# Team:Paris/Modeling/hill approach

(Difference between revisions)
→ Average Intracellular Volume : L
→ Average Extracellular Volume (in the chemostat) : L → Average Extracellular Volume (in the chemostat) : L * Renewal Rate : L.min-1 * Renewal Rate : L.min-1 - → Dilution Rate : min-1 + (→ Dilution Rate : min-1) To see more details about the values of the involved constants, see [[Team:Paris/Modeling/Bibliography|the bibliography]] and the [[Team:Paris/Modeling/estimation|estimation section]]. To see more details about the values of the involved constants, see [[Team:Paris/Modeling/Bibliography|the bibliography]] and the [[Team:Paris/Modeling/estimation|estimation section]].

## Latest revision as of 07:06, 30 October 2008

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# Model of the APE modelisation

## What kind of Mathematical Simulation ?

One of the strength of the synthetic biology is that precise knowledge and caracterisation of certains interactions allow very good predictions and simulations. So, our second model intends to get the best precision in the modelisation, consistent with the simpliest (but still logical) hypothesis possible.

To determine interactions like Michaëlis-Menten's or Hill's, we start from the basical chemicals equations and try to caracterise their consequences on the behaviour of the system with few parameters. For instance, each complexation reactions will be caracterised at their steady-state, for all sets of initial concentrations (see complexations).

We decided to use mostly Ordinary Differential Equation approach, at least for the study of the Oscillations and of the FIFO. For the Synchronisation module, we will probably use Probabilistic Differential Equations, in order to introduce the differences between the cells.

## Bio-Chemical General Assumptions

We know that the following equations do not describe properly what really happens in the cells. For exemple, we know that the transcription factor flhD-flhC is actually an hexamere FlhD4C2. But, as we will surely not get access to the dissociation constant of the hexamerisation, we just treat it as an abstract inducer protein "FlhDC", with an order (n) in its complexation caracterisation probably around 2*4 = 8 (but perhaps completly different ! ; the estimation of the error by the 'findparam' program will tell us if we are right to do so).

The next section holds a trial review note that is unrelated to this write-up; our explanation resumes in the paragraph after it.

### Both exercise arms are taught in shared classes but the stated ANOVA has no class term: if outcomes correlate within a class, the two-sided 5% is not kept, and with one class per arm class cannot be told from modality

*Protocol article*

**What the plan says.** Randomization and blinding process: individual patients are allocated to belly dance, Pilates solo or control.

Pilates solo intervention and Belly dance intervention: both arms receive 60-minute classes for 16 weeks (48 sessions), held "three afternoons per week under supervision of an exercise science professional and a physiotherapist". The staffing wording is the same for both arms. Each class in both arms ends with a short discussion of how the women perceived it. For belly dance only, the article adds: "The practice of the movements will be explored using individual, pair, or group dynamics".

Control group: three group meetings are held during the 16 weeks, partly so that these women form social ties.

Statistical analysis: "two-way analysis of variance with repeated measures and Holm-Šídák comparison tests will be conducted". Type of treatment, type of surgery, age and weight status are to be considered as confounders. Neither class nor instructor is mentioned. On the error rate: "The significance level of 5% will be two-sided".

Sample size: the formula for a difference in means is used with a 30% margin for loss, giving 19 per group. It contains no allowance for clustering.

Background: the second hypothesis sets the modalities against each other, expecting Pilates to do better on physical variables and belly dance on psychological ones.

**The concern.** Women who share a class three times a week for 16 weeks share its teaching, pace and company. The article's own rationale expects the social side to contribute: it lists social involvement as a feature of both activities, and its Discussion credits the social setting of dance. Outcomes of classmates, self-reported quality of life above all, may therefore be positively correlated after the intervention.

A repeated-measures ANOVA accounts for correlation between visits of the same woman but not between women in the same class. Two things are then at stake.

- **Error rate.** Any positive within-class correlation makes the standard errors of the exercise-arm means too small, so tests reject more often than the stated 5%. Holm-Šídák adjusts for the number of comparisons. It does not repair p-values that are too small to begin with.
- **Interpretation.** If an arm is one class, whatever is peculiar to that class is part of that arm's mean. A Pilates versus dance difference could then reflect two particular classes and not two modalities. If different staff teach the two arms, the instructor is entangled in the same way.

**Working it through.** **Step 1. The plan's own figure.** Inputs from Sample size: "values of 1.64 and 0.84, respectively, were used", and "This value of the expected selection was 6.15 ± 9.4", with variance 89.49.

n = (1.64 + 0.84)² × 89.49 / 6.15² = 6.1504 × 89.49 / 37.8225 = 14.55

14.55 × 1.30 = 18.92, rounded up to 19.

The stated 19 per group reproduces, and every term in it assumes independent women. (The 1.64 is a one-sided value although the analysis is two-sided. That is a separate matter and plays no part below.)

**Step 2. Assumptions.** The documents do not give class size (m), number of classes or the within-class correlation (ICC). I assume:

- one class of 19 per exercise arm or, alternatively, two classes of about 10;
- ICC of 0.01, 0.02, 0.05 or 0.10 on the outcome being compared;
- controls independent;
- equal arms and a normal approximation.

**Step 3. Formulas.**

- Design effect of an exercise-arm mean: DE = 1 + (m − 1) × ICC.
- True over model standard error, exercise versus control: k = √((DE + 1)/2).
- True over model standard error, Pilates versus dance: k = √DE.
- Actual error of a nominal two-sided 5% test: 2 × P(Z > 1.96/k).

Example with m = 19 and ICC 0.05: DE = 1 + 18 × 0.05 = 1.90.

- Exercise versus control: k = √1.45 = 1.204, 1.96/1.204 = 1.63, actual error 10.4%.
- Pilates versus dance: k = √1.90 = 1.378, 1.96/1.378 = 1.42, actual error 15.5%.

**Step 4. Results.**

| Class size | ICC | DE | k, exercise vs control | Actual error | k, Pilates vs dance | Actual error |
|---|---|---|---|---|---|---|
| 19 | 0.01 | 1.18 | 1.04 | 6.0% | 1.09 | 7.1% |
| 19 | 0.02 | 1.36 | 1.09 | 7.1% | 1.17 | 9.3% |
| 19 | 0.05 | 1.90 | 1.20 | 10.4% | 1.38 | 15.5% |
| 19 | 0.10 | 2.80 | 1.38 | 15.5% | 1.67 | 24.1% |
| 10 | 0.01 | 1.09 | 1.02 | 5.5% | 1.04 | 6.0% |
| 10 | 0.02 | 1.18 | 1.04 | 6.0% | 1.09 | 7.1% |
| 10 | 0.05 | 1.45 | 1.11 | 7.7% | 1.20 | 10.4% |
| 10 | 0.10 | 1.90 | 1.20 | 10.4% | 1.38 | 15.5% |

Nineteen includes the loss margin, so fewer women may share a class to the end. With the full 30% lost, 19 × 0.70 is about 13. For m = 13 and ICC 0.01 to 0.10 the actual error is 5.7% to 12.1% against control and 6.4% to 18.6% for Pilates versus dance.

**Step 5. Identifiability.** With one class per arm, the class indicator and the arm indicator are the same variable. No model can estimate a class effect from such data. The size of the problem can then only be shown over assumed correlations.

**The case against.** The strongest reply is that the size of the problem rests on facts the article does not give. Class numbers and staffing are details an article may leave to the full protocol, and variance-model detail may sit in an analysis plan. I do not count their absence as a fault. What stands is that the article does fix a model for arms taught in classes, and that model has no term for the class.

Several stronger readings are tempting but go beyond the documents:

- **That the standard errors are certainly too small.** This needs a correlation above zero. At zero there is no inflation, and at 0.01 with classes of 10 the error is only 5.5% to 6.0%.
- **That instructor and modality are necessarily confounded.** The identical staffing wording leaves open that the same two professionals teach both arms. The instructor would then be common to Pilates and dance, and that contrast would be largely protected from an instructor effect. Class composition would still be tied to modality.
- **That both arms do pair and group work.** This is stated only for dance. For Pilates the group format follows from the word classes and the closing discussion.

For the moment, at each part of our modelisation, we reduce the expression of a gene at its transcription. The translation process is not taken into acount (see however considerations on RBS). Besause of that, our caracterisations doesn't allow us to know the real concentrations of the proteins we produce, but only their "real times effects" on the promoters they influence.

Every complexations we deal with are the supposed to reach immediatly their steady-states. So, the only phenomenon we are observing along time is the protein production ; that's why this model can't really simulate the possible delay a complexation could introduce, and which could be important for the stiffness of our oscillations...

As we need to keep our cells in the exponential phase of growth (and since we can't use the already mentioned system of Ron Weiss, see description of the project), our system works in a chemostat. We will also be able to estimate the Cell Density, and we will have to take into acount the renewal phenomenon. Under this conditions, we assume the following constants to be true :

• Cell Division : every 35 minutes

→ Dilution Rate : 0.0198 min-1

• Cell Density : cell.L-1

→ Average Intracellular Volume : L
→ Average Extracellular Volume (in the chemostat) : L

• Renewal Rate : L.min-1

(→ Dilution Rate : min-1)

To see more details about the values of the involved constants, see the bibliography and the estimation section.